As families across the country prepare to toast mom this Sunday, Iron Chef Jose Garces has created an internationally inspired Bloody Mary menu for Renaissance Hotels, each recipe evoking the flavor and style of a global hot spot. A few not to miss: Dat Eye Opener, a blend of green tomato juice, creole seasonings, and garnish of pickled okra inspired by the Big Easy; Hong Kong’s Bloody Pearl, mixed with black vinegar, Chinese hot sauce, and ground caraway seeds; or San Jaun’s Puerto Maria, a zesty combo of Spanish onions, green bell peppers, cilantro, plantain, and ají dulce (sweet peppers). Other destinations-inspired riffs include New York, Miami, Chicago, San Francisco, São Paulo, Shanghai, and Tuscany.

The entire menu is available at participating Renaissance Hotels throughout May. So bring your mom and raise a glass for all that she does—if she’s anything like mine, god knows she deserves it!

Nate StoreyNate Storey is an editorial assistant at Travel + Leisure. Follow him on Twitter at @StoreysTL.

Photo ccourtesy of Renaissance Hotels/ Jose Garces

"We’re Just Trying to Connect People" Q&A with DJ Armin Van Buuren

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The world’s number one DJ ambles into the rooftop lounge PHD at Manhattan’s Dream Downtown hotel, a soft midday light filling the clubby space that was chockablock with the city’s party-set just hours before. Armin van Buuren shoos away a fruit plate from his publicist and goes right for the coffee. He looks a tad sleepy and who can blame him? At this point, he’s on the tail-end of his massive Expedition tour—a celebration of his 600th podcast, A State of Trance—that’s taken him to far-flung locales in every corner of the globe: Minsk, Belarus; Sofia, Bulgaria; Kuala Lumpur; Beirut; Mumbai; Guatemala City; and onto his hometown Den Bosch, Netherlands.

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Toasting Mad Men with a Retro Cocktail Class

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Like millions of Americans, I’m chomping at the bit for Sunday’s season six premier of Mad Men. So ecstatic am I for the gang at Sterling Cooper Draper (Pryce?) to forge into the late-1960’s that I had to mollify my angst in the only appropriate way I knew how: Booze.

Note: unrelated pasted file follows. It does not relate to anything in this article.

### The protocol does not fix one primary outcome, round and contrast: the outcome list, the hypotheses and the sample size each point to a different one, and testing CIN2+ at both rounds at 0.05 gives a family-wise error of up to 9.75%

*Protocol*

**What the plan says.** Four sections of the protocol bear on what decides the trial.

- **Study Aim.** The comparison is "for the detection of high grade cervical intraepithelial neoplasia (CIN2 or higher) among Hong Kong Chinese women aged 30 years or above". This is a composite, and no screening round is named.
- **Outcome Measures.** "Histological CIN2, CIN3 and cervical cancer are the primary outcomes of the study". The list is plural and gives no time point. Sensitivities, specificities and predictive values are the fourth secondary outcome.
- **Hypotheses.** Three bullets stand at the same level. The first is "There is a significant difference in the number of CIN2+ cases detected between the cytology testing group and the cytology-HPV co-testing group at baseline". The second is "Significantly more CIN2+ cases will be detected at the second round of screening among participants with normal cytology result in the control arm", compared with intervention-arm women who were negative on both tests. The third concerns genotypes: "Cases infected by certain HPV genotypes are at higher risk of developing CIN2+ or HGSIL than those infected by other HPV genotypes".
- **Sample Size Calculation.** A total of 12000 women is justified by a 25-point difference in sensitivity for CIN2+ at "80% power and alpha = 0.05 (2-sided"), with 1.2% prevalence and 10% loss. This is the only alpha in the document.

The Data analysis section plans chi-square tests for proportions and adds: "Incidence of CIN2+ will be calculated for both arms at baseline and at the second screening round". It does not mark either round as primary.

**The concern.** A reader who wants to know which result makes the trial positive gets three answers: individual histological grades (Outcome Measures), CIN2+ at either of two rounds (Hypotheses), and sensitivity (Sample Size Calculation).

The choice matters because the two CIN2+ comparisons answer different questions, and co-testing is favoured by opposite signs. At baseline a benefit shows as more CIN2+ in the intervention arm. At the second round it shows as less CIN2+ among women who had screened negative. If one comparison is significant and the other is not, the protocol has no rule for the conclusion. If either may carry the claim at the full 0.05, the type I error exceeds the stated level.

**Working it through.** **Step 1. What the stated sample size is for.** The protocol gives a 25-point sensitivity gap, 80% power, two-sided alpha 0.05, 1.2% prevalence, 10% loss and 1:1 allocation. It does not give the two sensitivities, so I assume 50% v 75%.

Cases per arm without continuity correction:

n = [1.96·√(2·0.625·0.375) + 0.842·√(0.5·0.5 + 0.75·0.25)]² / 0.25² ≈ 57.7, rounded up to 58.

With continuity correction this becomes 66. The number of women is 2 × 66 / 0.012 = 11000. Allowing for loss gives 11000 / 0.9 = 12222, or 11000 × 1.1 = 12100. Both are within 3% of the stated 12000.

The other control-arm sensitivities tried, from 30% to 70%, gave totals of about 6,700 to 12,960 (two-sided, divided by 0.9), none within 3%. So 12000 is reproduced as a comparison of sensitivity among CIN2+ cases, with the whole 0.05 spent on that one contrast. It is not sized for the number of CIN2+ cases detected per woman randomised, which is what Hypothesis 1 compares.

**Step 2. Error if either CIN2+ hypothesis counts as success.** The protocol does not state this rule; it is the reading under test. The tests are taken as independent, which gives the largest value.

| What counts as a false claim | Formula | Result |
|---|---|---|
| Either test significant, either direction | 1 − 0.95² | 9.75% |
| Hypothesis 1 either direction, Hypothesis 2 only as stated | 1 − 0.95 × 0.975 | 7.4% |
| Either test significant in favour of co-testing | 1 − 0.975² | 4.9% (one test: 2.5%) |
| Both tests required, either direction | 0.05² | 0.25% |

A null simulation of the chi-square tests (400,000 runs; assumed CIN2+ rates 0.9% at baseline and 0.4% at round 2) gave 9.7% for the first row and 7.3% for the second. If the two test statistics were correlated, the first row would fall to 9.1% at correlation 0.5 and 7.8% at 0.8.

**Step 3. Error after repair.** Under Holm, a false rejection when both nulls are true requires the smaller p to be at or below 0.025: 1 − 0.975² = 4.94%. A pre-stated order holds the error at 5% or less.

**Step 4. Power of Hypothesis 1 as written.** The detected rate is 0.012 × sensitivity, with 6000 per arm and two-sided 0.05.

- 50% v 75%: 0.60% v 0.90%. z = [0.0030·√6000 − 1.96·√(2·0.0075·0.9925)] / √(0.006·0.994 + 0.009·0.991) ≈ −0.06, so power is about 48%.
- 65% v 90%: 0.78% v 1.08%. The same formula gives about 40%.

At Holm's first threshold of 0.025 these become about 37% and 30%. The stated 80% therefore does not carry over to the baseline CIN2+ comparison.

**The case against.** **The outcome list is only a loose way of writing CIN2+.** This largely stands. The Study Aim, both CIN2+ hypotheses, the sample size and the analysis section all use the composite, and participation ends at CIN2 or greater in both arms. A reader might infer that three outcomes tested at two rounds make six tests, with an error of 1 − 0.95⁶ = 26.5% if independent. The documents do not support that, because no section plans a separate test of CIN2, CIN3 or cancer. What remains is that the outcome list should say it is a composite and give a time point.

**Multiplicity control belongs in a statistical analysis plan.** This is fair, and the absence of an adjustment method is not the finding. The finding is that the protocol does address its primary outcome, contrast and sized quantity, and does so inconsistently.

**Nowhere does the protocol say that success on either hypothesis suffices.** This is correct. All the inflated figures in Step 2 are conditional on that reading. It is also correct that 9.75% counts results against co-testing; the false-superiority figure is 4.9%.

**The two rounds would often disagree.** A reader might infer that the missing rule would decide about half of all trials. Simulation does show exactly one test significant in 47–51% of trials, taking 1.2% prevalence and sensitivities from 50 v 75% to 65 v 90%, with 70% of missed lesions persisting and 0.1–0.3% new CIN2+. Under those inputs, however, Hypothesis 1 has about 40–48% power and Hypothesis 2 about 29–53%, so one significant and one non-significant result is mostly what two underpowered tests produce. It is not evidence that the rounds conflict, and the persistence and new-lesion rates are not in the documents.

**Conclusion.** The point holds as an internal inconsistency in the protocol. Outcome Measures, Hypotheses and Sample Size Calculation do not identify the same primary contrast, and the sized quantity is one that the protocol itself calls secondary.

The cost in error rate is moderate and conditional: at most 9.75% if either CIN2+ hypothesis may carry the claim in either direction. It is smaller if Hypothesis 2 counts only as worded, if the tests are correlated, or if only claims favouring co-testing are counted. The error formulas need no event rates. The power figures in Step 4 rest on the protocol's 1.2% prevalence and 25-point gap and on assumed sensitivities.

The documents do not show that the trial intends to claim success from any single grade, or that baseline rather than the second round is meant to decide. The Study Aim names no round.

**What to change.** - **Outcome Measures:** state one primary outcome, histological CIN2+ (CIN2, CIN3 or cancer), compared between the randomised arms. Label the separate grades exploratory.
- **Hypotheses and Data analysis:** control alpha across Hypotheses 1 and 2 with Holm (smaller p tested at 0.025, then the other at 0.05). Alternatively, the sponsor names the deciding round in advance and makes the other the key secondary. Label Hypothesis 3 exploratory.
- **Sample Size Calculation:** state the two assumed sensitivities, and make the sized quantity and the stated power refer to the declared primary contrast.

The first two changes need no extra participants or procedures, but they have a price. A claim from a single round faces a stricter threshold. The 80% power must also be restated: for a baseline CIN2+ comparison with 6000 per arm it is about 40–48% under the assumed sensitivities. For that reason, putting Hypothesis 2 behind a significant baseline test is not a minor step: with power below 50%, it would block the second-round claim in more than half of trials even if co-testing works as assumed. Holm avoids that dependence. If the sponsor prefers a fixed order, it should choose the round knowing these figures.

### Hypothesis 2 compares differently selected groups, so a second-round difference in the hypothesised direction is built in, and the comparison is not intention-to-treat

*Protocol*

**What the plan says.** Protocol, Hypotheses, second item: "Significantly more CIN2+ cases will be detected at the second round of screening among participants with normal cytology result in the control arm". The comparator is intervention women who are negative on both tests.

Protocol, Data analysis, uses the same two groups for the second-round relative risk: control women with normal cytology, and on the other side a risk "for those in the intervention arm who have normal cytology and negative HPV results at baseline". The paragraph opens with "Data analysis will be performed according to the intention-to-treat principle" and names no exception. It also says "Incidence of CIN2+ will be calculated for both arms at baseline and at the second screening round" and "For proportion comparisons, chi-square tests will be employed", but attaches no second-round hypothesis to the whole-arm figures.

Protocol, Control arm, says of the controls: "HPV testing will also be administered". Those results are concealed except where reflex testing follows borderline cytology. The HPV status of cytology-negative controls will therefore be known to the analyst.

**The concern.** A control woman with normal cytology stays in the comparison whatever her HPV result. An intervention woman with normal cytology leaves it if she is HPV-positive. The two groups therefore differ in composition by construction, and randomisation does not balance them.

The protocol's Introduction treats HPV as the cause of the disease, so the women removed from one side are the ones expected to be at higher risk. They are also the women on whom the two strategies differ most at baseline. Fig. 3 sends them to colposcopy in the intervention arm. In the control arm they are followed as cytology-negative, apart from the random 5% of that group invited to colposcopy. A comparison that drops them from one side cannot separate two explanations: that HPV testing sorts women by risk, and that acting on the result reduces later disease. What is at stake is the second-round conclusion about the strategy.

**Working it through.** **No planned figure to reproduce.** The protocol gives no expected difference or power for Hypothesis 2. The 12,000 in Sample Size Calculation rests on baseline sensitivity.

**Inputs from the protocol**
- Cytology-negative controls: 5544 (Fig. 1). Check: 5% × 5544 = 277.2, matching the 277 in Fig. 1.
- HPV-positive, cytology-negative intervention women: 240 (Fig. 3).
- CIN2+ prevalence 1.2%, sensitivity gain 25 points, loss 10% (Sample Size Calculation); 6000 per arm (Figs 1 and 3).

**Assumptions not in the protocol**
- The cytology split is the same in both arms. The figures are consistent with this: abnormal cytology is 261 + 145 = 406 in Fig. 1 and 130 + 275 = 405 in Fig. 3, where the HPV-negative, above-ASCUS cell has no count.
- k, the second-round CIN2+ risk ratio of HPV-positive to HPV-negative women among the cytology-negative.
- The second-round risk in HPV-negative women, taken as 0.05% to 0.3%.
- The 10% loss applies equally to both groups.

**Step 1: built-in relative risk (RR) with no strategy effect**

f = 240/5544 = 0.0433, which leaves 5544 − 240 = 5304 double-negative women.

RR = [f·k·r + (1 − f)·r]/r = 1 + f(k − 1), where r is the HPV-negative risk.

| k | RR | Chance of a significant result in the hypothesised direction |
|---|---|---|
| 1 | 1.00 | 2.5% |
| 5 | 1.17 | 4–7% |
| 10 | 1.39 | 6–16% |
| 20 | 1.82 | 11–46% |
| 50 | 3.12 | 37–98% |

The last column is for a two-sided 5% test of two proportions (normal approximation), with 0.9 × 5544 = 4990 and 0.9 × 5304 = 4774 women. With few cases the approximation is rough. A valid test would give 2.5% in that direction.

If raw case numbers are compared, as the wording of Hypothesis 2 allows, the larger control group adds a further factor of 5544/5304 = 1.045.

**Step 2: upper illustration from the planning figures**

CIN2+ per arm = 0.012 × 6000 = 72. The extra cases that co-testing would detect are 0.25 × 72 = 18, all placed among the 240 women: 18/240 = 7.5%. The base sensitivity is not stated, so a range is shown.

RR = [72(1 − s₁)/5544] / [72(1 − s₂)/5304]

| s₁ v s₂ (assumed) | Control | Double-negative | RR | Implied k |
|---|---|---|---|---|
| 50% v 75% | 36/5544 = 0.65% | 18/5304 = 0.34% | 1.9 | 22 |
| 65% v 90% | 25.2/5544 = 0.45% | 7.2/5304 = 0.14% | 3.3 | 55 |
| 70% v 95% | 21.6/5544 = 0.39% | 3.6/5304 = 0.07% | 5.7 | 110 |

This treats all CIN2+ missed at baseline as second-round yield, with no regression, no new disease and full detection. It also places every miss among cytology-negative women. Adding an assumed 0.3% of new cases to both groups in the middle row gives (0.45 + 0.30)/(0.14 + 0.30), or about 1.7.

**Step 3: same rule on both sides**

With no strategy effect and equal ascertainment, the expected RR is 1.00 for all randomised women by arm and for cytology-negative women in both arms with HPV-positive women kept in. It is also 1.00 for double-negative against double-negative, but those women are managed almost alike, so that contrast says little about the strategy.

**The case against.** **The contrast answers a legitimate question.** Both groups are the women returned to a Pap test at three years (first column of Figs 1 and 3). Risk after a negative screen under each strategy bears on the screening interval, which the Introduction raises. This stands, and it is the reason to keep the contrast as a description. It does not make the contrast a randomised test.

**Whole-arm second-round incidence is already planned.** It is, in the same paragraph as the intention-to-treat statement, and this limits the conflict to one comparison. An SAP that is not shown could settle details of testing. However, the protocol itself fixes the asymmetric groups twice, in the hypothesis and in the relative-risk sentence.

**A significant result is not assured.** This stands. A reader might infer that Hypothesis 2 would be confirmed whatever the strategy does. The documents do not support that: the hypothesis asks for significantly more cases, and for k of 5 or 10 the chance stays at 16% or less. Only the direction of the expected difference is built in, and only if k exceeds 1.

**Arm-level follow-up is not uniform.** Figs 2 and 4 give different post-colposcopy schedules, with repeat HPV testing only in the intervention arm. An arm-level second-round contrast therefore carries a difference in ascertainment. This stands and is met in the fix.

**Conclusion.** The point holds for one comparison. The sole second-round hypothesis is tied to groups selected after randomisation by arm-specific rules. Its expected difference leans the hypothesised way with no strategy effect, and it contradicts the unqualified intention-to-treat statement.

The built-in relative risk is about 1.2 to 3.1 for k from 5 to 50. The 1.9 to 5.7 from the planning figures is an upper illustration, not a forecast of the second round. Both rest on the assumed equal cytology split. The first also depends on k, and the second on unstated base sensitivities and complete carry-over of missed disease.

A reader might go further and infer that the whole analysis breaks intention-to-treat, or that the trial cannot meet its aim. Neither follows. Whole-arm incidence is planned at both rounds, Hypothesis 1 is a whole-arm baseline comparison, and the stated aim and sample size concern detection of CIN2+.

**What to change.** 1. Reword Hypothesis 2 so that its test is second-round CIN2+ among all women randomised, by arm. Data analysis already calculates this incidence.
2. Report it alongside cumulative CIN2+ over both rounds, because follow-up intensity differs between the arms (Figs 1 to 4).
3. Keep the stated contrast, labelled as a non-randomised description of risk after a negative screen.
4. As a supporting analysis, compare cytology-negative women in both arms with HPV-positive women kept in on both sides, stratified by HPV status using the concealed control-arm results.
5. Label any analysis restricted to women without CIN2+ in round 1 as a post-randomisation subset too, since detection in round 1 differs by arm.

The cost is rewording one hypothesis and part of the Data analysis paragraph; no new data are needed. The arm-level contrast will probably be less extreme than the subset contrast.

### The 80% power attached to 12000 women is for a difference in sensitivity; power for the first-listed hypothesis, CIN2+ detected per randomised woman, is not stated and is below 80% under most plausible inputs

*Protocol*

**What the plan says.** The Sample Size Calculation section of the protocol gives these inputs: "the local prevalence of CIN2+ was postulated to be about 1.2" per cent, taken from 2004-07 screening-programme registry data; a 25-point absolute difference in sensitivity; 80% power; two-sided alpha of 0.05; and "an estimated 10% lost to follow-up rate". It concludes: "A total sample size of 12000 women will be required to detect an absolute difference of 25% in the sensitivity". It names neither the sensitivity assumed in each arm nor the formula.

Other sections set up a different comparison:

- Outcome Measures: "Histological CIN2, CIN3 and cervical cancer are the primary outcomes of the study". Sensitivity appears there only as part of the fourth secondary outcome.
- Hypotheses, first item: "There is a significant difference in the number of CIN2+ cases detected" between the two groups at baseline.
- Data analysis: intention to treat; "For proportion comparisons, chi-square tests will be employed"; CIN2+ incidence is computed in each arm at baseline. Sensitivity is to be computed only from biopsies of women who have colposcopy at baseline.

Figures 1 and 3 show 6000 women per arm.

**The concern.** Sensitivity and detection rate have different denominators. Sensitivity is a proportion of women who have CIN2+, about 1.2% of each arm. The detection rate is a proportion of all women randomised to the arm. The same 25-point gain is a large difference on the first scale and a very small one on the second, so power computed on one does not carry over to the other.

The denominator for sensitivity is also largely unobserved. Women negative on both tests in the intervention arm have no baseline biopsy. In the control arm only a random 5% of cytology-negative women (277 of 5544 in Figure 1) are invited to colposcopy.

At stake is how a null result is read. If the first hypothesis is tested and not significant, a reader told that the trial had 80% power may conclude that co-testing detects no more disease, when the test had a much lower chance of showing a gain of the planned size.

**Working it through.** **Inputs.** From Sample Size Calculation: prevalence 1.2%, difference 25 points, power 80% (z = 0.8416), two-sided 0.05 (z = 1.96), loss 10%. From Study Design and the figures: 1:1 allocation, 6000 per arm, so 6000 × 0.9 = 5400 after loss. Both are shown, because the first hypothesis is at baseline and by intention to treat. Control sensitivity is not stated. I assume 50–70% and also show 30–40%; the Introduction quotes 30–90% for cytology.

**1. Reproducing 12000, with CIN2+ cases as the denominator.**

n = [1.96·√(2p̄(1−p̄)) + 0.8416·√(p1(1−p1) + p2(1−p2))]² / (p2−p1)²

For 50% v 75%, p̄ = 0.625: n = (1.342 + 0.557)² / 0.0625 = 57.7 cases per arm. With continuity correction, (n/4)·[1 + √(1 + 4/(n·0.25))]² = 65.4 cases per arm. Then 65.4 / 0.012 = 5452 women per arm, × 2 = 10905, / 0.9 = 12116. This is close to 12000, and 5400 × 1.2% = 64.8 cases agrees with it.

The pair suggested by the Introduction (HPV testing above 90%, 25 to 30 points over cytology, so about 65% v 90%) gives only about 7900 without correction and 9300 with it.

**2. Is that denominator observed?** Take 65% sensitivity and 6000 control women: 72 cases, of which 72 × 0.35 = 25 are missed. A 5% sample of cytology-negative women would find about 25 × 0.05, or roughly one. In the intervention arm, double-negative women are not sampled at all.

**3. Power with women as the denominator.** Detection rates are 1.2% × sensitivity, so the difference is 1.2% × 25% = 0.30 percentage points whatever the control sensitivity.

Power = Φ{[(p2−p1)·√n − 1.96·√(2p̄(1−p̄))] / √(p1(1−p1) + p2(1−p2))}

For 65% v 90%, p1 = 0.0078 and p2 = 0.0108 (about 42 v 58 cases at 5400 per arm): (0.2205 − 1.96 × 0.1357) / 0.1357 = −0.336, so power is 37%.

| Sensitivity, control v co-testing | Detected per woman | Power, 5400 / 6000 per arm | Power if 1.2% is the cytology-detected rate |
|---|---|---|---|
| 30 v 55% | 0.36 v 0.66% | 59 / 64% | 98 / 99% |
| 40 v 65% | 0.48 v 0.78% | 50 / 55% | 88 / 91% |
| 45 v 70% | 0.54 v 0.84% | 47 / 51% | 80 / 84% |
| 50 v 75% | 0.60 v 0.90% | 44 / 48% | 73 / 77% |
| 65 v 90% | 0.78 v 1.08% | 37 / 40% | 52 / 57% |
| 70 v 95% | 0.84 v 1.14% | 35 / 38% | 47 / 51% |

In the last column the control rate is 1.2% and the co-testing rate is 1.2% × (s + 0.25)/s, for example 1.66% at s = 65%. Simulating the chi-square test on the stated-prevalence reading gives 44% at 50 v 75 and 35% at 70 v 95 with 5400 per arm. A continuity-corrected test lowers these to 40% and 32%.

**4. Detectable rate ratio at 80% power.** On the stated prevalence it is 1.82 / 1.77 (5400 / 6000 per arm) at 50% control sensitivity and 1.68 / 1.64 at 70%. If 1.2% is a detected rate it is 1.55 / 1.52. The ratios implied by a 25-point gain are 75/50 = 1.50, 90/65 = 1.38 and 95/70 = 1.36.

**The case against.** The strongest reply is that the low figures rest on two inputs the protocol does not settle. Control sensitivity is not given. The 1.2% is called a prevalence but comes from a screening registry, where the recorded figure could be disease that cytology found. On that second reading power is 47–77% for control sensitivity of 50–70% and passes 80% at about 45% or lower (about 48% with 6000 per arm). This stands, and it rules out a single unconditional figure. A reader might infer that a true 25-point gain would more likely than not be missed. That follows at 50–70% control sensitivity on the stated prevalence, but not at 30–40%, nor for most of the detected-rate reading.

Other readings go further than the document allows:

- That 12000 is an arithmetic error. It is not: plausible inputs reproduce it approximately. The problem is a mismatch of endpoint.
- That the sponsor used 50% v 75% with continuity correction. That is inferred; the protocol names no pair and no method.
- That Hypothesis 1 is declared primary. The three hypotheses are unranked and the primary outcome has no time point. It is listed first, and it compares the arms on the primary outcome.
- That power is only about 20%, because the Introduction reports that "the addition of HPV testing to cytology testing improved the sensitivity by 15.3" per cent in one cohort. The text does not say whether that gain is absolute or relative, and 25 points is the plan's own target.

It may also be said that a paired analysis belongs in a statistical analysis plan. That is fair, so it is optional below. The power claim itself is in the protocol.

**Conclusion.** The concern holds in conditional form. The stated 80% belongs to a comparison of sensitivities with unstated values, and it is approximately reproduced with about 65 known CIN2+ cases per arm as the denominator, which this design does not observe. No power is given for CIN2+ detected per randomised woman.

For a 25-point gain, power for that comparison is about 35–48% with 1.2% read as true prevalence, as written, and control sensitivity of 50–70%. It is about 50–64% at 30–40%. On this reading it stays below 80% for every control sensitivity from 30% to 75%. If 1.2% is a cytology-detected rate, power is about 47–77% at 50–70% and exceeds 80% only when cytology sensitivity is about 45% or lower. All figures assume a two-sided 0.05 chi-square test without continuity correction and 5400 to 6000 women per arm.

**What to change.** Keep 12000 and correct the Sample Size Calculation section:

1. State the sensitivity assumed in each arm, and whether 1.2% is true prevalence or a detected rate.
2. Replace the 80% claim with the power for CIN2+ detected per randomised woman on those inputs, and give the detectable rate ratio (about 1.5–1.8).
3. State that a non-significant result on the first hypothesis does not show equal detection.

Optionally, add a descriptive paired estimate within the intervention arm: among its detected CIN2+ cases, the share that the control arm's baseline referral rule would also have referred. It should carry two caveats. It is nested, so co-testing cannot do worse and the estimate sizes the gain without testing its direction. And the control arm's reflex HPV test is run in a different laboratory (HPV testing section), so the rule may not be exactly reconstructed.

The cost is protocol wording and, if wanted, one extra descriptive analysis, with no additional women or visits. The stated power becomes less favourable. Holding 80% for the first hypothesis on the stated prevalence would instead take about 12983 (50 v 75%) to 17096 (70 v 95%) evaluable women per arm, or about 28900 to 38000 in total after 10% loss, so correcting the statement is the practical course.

One of the hallmarks of the AMC series has been the period-piece cocktails Don Draper, Roger Sterling, Pete Campbell (above) imbibe at bars, dinner parties, soirées, power lunches, and, yes, work. All over country, retro-tipples are chic again, from Mai Tais to Manhattans, becoming part of the show’s defining characteristics. As a proud member of the New York City cocktail tribe and avid fan of the show, I decided to teach myself to joggle a proper drink and learn my jigger from my Boston shaker.

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The Empire State Building Goes Blue and Yellow to Welcome Swedish House Mafia

Empire State Building Welcomes Swedish DJ Trio With Blue and Yellow

When New Yorkers glance across the Manhattan skyline tonight they may notice an unfamiliar color scheme illuminating the Empire State Building: a radiant blue and yellow hue will gleam from the midtown monolith, a symbol of Sweden's flag. The unusual combo is a salute to electronic music trio Swedish House Mafia, who begin a five-show run tonight with a Hurricane Sandy benefit at Hammerstein Ballroom in Manhattan.

Axwell, Sebastian Ingrosso, and Steve Angello are on the tail end of their massive international One Last Tour, a last hurrah for the Grammy-nominated group before its members diverge onto solo careers. So far they've touched down in world capitals from Johannesburg to Delhi, togged out in their trademark black leather jackets and whipping rock star-scale crowds into euphoric hysteria.